Vampires aren’t the only thing biting: Lyme disease threatens students in Vermont

By Haeleigh Lange
Staff Writer

When Abigail “Abby” Bozzuti, ’22, was 4 years old, she was bitten by a tick while living with her family in Bethel, CT, which is about a half an hour away from Lyme, CT, where the first official cases of Lyme disease occurred. She soon developed joint pain, migraines, and sensitivity to light and noise. “I went to countless doctor’s appointments, had blood drawn repeatedly, and I had an EEG (Electroencephalogram) and an MRI performed. The biggest thing was trying to convince doctors that it wasn’t in my head. Many wanted to write off my symptoms as physical manifestations of anxiety and depression,” Bozzuti said.

She suffered for 13 years without being treated for Lyme disease. “My biggest symptoms were chronic fatigue, severe joint pain, brain fog, migraines, temperature, light and noise sensitivity, POTS (Postural Orthostatic Tachycardia Syndrome,) anxiety, and nausea/stomach pain,” she added.

Lyme disease is on the rise in New England, and Vermont is the second most populous Lyme disease case state in the country, with approximately 78 cases for every 100,000 people, according to the Centers for Disease Control (CDC).

“Vermont has had increasingly hard struggles with Lyme disease spreading,” said Brad Richards, media consultant of the Vermont Department of Health.“The people living here are some of the most likely to get it across the entire country due to the fact that Vermont is within the black-legged or deer ticks’ habitat, which are the ticks
that carry the bacteria that causes Lyme disease,” he said.

Bottuzi said she went from a straight-A student, to one who barely graduated high school. To recover from her body trying to fight off Lyme disease, she had to take a gap year before going to college to be mentally and physically rested. She has suffered with the consequences of going untreated for Lyme disease and Post Treatment Lyme disease syndrome (PTLDS) and still suffers from adrenal fatigue.

To prevent Lyme disease, Eben Widlund, Assistant Director of the Adventure Sports Center at St. Michael’s College, recommends checking your
body for ticks while you are taking a shower or getting dressed in the morning. Even if you’re not going hiking or mountain climbing, there is a chance that a tick can bite you just walking to work or school, so checking for them regularly can save you from having to go through contracting Lyme disease and treating it.

According to the CDC, the medication used to treat Lyme disease, which are the most common medications, are Doxycycline and Tetracycline, can cause someone to have digestive issues, super-sun sensitivity, muscle aches, fatigue, etc. Some people don’t feel the side effects of Lyme disease after being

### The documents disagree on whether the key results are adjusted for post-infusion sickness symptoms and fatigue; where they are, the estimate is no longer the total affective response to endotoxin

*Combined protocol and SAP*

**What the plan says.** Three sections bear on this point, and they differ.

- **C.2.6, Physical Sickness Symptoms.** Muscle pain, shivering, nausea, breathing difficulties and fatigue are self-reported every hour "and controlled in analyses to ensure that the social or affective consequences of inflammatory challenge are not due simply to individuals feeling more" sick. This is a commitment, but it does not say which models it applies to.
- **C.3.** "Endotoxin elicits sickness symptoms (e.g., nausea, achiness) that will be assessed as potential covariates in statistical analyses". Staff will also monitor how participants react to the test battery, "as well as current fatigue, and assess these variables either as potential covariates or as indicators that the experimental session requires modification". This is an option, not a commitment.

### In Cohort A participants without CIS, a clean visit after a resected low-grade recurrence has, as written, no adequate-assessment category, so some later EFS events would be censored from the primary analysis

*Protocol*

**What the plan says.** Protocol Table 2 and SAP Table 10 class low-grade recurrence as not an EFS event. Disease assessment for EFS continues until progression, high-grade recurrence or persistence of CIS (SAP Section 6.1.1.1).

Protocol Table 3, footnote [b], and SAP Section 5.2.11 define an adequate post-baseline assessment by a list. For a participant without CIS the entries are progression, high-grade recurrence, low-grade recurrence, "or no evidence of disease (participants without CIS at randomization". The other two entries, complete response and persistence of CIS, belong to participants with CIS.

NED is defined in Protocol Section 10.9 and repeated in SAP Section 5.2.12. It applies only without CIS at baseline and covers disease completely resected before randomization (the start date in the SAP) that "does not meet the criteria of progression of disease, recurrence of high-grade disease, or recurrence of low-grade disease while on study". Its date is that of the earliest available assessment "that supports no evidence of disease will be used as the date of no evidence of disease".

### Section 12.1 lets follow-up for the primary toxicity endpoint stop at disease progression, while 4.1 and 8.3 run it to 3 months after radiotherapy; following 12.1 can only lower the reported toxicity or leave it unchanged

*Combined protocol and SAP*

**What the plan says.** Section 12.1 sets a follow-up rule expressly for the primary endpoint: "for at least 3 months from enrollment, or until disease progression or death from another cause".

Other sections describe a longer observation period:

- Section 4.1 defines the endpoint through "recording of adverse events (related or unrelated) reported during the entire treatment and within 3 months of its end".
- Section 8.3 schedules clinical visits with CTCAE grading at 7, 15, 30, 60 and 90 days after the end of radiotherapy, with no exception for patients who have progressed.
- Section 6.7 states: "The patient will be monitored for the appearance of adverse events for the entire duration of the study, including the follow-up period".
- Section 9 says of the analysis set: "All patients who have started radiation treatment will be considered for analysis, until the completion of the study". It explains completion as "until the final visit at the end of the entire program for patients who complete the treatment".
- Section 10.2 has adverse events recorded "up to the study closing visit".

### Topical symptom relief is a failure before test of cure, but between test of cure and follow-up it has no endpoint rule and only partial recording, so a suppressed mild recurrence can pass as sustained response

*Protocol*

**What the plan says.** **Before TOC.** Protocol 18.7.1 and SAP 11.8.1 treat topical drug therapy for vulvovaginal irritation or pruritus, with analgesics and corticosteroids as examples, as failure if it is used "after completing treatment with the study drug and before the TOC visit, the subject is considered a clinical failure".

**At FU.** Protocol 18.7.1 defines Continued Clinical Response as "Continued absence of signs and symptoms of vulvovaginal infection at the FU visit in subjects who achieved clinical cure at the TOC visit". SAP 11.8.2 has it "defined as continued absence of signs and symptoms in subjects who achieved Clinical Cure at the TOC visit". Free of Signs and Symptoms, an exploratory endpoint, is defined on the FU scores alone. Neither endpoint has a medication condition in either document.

treated, but others can experience Post Treatment Lyme disease syndrome, also known as PTLDS. PTLDS is when a patient experiences the symptoms of Lyme disease after months or years after being treated or even for the rest of their lives, the reason why patients experience this is unknown.

Widlund also explained that it takes at least 24 to 48 hours after having a tick on you to get Lyme disease transmission. Even if you get the symptoms of Lyme disease, it does not always mean you have it. The only way to accurately detect whether or not you have Lyme disease is by going to the doctor and getting blood tests done.

There are two common blood tests that doctors use to distinguish whether or not someone just has the flu or if they have Lyme disease. If you get a negative on the first blood test, then you are almost guaranteed not to have Lyme disease, but if the first test comes back positive, then you will have to go back and get another blood test and that one will determine whether or not you truly have Lyme disease.

Going outside, hiking and doing activities can still be safe activities, as long as you check your body every time you are done going outside into nature. By checking for ticks so frequently, you can make sure that if
you do have a tick on you, you don’t surpass that 24 to 48 hours window that passes the bacterium into your bloodstream that causes you to contract Lyme disease. If you do find a tick on you, but you are sure that it was on you less than 24 hours, for the next few days after you pulled the tick off, be aware of how your body is acting. If you are developing flu-like symptoms, or even get a bull’s eye rash, then it doesn’t always mean you have Lyme disease, as Widlund explained, it could just mean you are getting the flu or another common cold. But if you don’t develop any of these symptoms after pulling off a tick, then you can almost be sure that you don’t have Lyme disease, but if you want to be certain, then you can go to the doctors and get the blood tests done.

“My body was so worn out from fighting Lyme that my adrenal system pretty much crashed. I’m a lot better than I was, but I get tired more quickly than usual and I have to allocate my energy carefully if I have a lot going on at any given time. Every once in a while I’ll have flareups of joint pain,” Bozzuti said, when referring to her state now after not being treated for Lyme disease for 13 years.